form in school, perhaps from the same household, one will rise to honor and another sink to dishonor; one will become conspicuous in society, another will never emerge from obscurity. But what education will do, if we work on natural lines, if we are not too fussy over it, and are careful not to give it in too large doses, will be to liberate and more or less wisely direct a vast amount of intellectual power which at present we confine and almost paralyze. Good and sensible people are often heard groaning over the vulgar and frivolous enjoyments which alone seem to afford any pleasure to the multitude; and there is some reason for the plaint, though the multitude may not be so much to blame as is supposed. It is a question of intellectual energy. The man or woman who has much of it to spare will not be a frequenter of the mere spectacular drama, nor a devourer of coarsely sensational novels. What excuse is sometimes given by our busy men for their very inferior taste in literary, dramatic, and other matters? Oh, that they are so fagged out by their day's work that they want the stimulus of something sensational. The excuse is worked for all that it is worth; but in some cases there is something in it. As regards a much larger number, however, both of men and of women, the trouble probably is that their intellectual faculties were not only not strengthened or invigorated by their early education, but were more or less dwarfed and numbed. If a youth were to go through an alleged course of athletic training and were to come away with dwindled muscles and a more languid condition of body than he had when he began, we could at once, on the evidence of our senses, pronounce the whole thing a fraud. The mind, unfortunately, does not admit of the same simple measurements as the muscles, and we can not therefore so easily detect the fraud when, after from five to ten years of schooling, a young person steps out into the world with less of intellectual apprehensiveness and less of available mental vigor than he or she had as a little child. Yet, that this has been, and still is, a not infrequent result, who will deny?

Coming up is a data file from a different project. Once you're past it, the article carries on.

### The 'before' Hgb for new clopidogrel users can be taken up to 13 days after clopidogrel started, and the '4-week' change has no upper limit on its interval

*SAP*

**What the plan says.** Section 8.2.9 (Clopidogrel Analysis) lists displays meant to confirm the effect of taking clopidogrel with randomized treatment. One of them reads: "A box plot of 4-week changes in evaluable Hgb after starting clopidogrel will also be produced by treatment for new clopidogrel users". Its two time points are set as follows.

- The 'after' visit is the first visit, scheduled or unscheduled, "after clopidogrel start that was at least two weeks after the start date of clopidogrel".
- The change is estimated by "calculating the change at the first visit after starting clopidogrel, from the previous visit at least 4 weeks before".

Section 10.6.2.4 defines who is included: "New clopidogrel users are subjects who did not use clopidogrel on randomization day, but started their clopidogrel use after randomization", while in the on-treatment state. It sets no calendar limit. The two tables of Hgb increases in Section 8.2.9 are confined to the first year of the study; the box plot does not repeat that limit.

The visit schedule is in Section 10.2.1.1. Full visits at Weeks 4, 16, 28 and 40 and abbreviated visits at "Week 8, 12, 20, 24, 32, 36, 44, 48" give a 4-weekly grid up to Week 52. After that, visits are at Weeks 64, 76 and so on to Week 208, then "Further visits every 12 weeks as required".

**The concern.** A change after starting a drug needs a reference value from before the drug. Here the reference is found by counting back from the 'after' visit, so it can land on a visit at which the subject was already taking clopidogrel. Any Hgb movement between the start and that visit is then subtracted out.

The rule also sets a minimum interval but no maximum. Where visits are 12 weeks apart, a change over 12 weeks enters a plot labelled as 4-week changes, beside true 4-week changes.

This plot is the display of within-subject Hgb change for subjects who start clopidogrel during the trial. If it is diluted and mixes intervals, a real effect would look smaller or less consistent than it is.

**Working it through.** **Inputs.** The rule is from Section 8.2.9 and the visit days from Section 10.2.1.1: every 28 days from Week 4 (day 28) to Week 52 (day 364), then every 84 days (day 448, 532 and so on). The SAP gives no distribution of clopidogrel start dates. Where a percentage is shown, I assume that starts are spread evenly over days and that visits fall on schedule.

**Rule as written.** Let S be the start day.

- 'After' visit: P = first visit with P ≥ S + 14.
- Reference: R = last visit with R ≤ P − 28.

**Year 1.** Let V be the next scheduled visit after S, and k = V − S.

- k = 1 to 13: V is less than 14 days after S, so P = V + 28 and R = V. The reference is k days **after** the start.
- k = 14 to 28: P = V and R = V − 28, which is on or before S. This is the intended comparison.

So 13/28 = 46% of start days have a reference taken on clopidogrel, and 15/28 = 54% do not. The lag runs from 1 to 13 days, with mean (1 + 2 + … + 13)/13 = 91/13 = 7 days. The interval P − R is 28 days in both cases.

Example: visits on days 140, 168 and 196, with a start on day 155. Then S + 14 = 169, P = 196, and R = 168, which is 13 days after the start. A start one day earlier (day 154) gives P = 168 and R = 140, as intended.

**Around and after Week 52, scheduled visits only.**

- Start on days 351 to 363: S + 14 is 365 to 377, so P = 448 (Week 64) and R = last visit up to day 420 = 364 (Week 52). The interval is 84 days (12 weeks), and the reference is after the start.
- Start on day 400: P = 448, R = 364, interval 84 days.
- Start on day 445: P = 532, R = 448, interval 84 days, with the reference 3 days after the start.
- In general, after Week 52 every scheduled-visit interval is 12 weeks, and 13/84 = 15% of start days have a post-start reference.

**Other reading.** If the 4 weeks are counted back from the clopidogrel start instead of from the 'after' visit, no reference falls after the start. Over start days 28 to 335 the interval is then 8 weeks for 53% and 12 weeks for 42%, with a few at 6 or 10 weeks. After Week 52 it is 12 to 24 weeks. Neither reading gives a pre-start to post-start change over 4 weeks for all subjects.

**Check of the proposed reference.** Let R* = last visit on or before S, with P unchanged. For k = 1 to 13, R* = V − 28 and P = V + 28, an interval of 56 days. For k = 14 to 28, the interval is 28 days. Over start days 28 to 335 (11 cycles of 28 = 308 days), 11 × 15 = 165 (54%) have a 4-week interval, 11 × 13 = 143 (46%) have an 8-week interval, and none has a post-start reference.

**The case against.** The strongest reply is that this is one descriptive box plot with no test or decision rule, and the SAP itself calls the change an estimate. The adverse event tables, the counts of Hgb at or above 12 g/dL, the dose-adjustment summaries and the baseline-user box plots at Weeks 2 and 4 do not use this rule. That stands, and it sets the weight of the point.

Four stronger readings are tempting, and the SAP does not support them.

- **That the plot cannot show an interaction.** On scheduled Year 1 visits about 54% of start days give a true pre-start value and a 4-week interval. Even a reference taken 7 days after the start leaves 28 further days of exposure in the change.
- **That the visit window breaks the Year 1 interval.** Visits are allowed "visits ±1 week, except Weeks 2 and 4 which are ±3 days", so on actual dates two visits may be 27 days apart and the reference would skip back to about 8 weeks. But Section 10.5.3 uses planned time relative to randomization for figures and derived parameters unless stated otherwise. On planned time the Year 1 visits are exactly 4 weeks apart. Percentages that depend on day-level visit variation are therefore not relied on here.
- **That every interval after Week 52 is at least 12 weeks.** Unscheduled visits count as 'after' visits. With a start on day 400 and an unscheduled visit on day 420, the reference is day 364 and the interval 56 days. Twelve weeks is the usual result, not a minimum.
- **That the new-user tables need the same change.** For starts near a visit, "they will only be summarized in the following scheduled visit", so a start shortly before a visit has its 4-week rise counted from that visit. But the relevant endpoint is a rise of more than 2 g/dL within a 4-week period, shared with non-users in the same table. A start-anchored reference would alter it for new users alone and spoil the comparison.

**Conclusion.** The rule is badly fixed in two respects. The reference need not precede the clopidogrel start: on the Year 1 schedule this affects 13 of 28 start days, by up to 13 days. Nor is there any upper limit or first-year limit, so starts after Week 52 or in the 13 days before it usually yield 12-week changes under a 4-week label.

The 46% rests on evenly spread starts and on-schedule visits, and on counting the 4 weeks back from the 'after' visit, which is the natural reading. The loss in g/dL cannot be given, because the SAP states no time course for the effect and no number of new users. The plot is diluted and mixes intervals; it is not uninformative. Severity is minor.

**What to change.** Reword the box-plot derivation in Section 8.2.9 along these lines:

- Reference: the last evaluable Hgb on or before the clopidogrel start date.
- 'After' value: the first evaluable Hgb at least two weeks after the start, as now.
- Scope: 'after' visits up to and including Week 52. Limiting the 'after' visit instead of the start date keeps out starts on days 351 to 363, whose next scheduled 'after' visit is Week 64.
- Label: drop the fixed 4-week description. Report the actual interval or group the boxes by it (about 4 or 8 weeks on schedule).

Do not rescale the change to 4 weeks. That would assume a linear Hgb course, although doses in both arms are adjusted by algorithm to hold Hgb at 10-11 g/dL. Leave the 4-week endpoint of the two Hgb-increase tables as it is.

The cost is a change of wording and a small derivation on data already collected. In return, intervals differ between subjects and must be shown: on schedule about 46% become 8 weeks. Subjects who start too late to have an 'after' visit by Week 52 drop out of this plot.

There are great possibilities of good in education if we will but recognize our proper rôle in the matter, and not try to usurp the place of the one consummate teacher—Nature. There are vast possibilities of evil in it if, planting ourselves on dogmas, traditions, and classicisms, or attaching too absolute an authority to our own generalizations, we seek to dominate the minds whose gradual evolution we should patiently watch and cautiously and tenderly assist. Most of us probably have more or less teaching to do: let us remember that, so far as this is the case, our art is not that of the taxidermist or constructor of lay figures, but that we have living tissue to deal with; and let us respect the mysteries of life and growth.
Some weeks ago a prominent clergyman of this city was reported to have expressed the opinion that the "society" of to-day is vulgar. Reporters called upon him to ascertain if he really had said anything so dreadful, and he was obliged to confess that he had, and that he really thought he had spoken the truth. It is evident that whether he did speak the truth or not depends on the sense we attach to the word vulgar. If to be vulgar means to live plainly and without ostentation, then society is not vulgar, but very much the opposite. If to be vulgar means to take unconventional views of things, and to estimate men and women more according to their intellectual and moral qualities than by the wealth they possess and the figure they are able to cut in the world of fashion, then to say that society is vulgar is a cruel slander. If to be vulgar is to be unversed in social forms, but sincere in friendship,